The excitation radiation emitted by the source 74 may be delivered directly from the source 74 to the analyte stage 72 and the SERS-active structure 10,28. Alternatively, collimation, filtration, and subsequent focusing of the excitation radiation may be performed by optical components 78 before the excitation radiation impinges on the analyte stage 72 and the SERS-active structure 10, 28. The excitation radiation may be transferred to the SERS-active structure 10, 28 from the source 74, and Raman radiation may be transferred to the detector 76 from the SERS-active structure 10, 28, using optical fibers. Alternatively, the radiation may travel directly through space in a vacuum.

The SERS-active structure 10, 28 of the analyte stage 72 enhances the Raman signal of the analyte molecules, as previously discussed. When the excitation radiation impinges on the structure, the SERS active regions strongly increase the number of photons inelastically scattered by an analyte molecule positioned near or adjacent to the SERS-active structure 10, 28.

The Raman scattered photons may be collimated, filtered, or focused with optical components 78 positioned between the analyte stage 72 and the detector 76. For example, a filter or a plurality of filters may be employed, either as part of the structure of the detector 76, or as a separate unit that is configured to filter the wavelength of the excitation radiation, thus allowing only the Raman scattered photons to be received by the detector 76.

The detector 76 receives and detects the Raman scattered photons and may include a monochromator (or any other suitable device for determining the wavelength of the Raman scattered photons) and a device such as, for example, a photomultiplier for determining the quantity of Raman scattered photons (intensity).

Typically, the Raman scattered photons are scattered isotropically (i.e., being scattered in all directions) relative to the analyte stage 72. Thus, the position of the detector 76 relative to the analyte stage 72 is not particularly important. However, the detector 76 may be positioned at, for example, an angle of 90° relative to the direction of the incident excitation radiation to minimize the intensity of the incident excitation radiation that may be incident on the detector 76, as shown in FIG. 10.

To perform SERS using the system 70, a user may functionalize or derivatize a surface of the SERS-active structure 10, 28 as described herein. The SERS-active structure 10, 28 can then be placed in an environment in which a particular analyte molecule is desired to be detected and analyzed. The SERS-active structure 10, 28 is then irradiated with excitation radiation or light from the source 74. Raman scattered photons scattered by any molecules present are detected by the detector 76. The wavelength and intensity of the photons can be determined, which can be used to identify and provide information about the molecules present.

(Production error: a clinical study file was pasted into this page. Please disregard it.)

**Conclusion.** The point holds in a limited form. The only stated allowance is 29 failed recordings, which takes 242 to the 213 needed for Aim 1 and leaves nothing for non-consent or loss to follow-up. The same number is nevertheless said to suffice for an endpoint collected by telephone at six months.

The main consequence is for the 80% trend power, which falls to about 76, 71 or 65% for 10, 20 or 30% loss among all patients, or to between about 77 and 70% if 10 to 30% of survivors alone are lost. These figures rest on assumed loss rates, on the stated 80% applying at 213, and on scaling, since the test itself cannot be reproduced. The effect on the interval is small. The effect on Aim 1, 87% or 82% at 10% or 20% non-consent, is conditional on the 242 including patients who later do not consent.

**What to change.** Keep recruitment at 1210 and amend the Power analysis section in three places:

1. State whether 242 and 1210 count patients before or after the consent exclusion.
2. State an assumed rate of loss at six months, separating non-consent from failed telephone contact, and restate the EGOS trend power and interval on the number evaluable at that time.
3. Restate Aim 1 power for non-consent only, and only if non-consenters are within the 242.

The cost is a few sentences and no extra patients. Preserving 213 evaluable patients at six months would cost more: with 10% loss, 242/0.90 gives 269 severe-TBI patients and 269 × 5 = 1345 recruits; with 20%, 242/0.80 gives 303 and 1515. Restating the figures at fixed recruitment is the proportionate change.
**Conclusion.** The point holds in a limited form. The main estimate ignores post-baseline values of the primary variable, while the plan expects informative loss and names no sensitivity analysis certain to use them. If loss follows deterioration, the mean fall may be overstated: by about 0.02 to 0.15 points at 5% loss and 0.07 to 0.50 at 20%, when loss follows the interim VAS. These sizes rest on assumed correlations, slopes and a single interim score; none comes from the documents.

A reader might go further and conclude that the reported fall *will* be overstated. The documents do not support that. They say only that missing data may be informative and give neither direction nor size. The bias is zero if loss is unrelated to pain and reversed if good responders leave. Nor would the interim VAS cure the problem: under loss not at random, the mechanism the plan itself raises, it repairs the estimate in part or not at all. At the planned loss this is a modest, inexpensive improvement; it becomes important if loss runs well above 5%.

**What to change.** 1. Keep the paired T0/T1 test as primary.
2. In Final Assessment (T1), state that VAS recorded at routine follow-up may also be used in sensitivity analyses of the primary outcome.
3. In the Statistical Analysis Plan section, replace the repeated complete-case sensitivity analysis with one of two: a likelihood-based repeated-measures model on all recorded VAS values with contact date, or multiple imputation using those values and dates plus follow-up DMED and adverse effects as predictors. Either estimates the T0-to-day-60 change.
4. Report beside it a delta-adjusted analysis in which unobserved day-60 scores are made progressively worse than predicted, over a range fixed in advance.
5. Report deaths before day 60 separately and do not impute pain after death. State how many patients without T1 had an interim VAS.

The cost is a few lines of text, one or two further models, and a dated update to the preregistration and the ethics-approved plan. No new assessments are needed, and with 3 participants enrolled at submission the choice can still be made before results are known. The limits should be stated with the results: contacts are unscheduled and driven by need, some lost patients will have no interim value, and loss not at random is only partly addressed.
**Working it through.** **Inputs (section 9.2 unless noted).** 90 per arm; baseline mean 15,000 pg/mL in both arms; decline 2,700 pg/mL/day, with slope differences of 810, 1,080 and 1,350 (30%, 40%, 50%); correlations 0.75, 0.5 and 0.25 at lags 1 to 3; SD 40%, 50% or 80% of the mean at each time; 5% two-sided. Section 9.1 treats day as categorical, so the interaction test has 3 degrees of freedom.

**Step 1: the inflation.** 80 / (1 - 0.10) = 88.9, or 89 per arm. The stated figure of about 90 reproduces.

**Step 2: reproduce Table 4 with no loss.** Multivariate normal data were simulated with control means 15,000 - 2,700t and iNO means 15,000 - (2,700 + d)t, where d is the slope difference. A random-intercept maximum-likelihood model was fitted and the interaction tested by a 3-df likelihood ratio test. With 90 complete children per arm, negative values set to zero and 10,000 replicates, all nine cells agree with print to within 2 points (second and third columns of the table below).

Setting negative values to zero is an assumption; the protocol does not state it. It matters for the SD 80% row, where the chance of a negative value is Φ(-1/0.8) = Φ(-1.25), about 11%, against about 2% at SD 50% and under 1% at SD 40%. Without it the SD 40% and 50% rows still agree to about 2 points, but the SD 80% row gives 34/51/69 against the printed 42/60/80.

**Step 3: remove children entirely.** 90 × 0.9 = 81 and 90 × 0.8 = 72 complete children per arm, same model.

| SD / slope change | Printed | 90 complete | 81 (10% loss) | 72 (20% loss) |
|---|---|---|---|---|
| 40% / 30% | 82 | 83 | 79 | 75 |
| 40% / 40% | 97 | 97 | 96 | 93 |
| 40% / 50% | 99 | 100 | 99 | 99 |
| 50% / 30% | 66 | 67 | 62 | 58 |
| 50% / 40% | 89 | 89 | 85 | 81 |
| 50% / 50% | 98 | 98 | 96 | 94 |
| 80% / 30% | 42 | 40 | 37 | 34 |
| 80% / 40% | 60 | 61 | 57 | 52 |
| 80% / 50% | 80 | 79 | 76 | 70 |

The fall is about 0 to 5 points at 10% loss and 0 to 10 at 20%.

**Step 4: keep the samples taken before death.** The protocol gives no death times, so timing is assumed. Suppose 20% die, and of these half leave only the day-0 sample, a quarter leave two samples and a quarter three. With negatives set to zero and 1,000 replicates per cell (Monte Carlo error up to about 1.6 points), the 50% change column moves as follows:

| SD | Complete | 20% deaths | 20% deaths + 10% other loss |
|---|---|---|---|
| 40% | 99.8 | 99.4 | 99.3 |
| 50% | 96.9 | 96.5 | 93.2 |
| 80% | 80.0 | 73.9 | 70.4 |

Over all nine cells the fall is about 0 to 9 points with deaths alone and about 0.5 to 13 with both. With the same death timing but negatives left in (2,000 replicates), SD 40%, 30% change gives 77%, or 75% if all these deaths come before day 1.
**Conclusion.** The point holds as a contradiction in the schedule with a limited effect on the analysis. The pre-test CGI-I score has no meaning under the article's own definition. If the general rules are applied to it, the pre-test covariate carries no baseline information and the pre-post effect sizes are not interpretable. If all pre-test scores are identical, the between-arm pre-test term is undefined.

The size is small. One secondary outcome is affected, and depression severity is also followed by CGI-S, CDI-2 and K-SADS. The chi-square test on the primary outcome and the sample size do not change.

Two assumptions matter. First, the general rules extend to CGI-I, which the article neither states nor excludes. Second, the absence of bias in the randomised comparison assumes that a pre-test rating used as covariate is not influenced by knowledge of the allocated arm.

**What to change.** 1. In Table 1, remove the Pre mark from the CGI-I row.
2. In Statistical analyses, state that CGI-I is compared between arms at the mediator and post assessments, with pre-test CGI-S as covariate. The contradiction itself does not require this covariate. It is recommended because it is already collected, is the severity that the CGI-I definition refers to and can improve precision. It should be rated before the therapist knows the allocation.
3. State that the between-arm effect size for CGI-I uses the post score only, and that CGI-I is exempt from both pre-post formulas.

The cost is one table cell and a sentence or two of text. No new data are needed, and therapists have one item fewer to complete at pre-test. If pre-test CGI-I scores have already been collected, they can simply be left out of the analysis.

The structures and systems disclosed herein may also be used to perform hyper-Raman spectroscopy. When excitation radiation impinges on an analyte molecule, a very small number of photons may be scattered at frequencies corresponding to the higher order harmonics of the excitation radiation, such as the second and third harmonics (i.e., twice or three times the frequency of the excitation radiation). Some of these photons may have a frequency that is Raman-shifted relative to the frequencies corresponding to the higher order harmonics of the excitation radiation. These higher order Raman-scattered photons can provide information about the analyte molecule that cannot be obtained by first order Raman spectroscopy. Hyper-Raman spectroscopy involves the collection and analysis of these higher order Raman-scattered photons.

The methods disclosed herein allow for the reproducible formation of SERS-active structures that include nanowires having SERS-active tips, the nanowires having well controlled size, location, orientation, and density. These structures allow for improved surface-enhanced Raman spectroscopy and may be employed as molecular sensors having superior sensitivity relative to conventional SERS-active structures. The performance of nanoscale electronics, optoelectronics, molecular sensors, and other devices employing the Raman effect may be significantly improved by using the SERS-active structures disclosed herein.

The SERS-active structures disclosed herein may be employed in conventional table-top SERS systems in which analyte molecules are placed adjacent to the SERS-active structure and analyzed. Alternatively, the SERS-active structures may be incorporated into smaller, portable molecular sensor SERS systems, such as, for example, systems having SERS-active structures that include a sensing probe. In a particular embodiment, the probe and SERS-active structure could be placed in an environment in which it is desired to detect analyte molecules. Such a SERS system could be used, for example, by physicians for detection of molecules in the body or by an environmental scientist for detection of environmental contaminants.

Although the foregoing description contains many specifics, these are not to be construed as limiting the scope of the present invention, but merely as providing certain exemplary embodiments. Similarly, other embodiments of the invention may be devised which do not depart from the spirit or scope of the present invention. The scope of the invention is, therefore, indicated and limited only by the appended claims and their legal equivalents, rather than by the foregoing description. All additions, deletions, and modifications to the invention, as disclosed herein, which fall within the meaning and scope of the claims, are encompassed by the present invention.

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Classifications
U.S. Classification356/301
International ClassificationG01N21/65, G01J3/44
Cooperative ClassificationB82Y15/00, G01N21/658
European ClassificationB82Y15/00, G01N21/65D